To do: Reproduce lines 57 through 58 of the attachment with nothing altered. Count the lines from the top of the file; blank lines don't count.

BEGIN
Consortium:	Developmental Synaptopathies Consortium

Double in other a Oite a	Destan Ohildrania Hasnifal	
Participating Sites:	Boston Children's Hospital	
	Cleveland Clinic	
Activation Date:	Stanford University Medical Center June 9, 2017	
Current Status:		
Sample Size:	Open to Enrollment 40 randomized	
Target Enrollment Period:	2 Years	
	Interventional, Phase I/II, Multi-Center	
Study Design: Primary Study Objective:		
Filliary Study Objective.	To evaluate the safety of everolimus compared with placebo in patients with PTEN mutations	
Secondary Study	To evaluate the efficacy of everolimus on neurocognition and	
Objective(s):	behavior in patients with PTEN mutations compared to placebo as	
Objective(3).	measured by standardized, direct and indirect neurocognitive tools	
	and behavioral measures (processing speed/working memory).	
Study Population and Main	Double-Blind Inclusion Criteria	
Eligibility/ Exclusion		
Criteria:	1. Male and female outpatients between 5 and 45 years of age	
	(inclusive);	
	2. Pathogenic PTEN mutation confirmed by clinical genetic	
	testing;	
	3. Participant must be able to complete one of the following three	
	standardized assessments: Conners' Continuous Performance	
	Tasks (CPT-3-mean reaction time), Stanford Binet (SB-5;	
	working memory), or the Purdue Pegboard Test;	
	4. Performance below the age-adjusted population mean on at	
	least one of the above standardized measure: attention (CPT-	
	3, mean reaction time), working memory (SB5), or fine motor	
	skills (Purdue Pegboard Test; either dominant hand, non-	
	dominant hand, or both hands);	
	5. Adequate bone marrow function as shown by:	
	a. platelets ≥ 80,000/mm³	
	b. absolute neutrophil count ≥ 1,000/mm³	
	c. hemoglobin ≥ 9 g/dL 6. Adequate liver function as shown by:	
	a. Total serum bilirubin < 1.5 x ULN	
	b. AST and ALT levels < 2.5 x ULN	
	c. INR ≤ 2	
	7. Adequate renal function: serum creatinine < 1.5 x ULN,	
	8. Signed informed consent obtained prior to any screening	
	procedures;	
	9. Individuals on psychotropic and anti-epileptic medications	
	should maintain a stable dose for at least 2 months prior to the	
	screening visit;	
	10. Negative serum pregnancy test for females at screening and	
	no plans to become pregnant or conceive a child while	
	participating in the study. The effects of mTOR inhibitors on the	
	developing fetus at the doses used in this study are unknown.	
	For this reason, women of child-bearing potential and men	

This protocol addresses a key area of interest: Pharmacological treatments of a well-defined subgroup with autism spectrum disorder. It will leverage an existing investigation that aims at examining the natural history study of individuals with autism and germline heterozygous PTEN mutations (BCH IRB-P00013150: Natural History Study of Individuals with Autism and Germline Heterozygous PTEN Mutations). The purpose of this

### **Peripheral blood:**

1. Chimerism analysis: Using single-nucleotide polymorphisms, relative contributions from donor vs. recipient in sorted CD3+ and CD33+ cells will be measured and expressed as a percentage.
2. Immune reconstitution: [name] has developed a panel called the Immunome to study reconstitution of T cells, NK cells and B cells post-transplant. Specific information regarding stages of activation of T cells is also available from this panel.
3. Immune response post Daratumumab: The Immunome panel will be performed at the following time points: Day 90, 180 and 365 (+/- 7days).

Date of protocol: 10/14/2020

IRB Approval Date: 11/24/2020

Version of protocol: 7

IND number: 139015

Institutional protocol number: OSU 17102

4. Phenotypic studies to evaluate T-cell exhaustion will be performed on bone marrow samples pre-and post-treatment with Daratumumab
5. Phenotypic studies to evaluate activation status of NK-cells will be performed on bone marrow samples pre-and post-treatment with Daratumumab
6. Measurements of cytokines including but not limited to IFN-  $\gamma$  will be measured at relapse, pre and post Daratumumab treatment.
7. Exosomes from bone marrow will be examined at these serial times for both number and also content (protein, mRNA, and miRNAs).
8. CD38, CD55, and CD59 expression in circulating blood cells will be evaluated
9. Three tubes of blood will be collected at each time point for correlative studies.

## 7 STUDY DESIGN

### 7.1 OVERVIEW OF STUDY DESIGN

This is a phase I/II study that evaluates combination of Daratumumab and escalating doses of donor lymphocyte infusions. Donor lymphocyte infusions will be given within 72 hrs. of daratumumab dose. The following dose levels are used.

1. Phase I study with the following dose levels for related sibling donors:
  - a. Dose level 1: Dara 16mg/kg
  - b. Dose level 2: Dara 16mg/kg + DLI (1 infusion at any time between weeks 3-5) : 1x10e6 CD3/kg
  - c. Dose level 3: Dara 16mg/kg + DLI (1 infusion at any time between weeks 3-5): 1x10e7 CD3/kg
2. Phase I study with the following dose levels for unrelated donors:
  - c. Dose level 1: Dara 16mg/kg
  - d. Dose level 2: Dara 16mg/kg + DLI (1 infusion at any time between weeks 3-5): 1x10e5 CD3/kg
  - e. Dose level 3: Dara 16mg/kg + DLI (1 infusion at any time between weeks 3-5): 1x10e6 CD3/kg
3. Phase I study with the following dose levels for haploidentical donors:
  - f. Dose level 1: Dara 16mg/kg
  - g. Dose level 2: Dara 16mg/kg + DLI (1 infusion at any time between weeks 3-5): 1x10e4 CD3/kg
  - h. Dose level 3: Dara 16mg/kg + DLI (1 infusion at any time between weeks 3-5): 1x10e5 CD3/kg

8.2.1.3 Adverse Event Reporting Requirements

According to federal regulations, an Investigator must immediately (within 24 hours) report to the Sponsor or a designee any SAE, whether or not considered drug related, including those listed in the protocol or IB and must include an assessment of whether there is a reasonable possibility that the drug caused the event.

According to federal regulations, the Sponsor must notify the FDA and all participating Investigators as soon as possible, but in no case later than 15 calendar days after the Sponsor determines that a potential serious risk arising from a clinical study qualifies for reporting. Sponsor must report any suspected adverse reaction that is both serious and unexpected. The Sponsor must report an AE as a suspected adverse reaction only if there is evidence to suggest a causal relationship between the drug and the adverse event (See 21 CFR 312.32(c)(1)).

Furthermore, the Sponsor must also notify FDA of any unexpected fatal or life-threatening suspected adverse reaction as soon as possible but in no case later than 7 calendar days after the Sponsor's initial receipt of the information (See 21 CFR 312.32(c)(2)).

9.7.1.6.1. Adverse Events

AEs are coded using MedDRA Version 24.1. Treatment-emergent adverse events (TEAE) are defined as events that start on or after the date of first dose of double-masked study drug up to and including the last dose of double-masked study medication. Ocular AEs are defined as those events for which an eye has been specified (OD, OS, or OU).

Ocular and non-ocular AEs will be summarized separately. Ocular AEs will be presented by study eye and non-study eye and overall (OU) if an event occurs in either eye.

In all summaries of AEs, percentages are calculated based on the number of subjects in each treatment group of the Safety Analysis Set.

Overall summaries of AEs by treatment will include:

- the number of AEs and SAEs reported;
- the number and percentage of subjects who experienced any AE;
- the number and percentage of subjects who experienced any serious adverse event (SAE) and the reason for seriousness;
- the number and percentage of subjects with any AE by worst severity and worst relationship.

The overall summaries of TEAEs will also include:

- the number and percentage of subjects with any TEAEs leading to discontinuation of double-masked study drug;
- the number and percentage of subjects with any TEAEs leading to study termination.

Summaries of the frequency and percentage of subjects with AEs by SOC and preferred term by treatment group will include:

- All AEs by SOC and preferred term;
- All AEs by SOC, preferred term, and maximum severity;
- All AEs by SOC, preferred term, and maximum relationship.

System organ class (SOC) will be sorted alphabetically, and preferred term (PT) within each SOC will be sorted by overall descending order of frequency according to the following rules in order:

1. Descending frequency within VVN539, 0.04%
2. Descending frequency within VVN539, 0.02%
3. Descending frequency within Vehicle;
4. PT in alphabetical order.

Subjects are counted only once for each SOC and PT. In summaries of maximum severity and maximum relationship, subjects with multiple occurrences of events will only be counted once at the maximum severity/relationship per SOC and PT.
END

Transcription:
IND number: 139015

Institutional protocol number: OSU 17102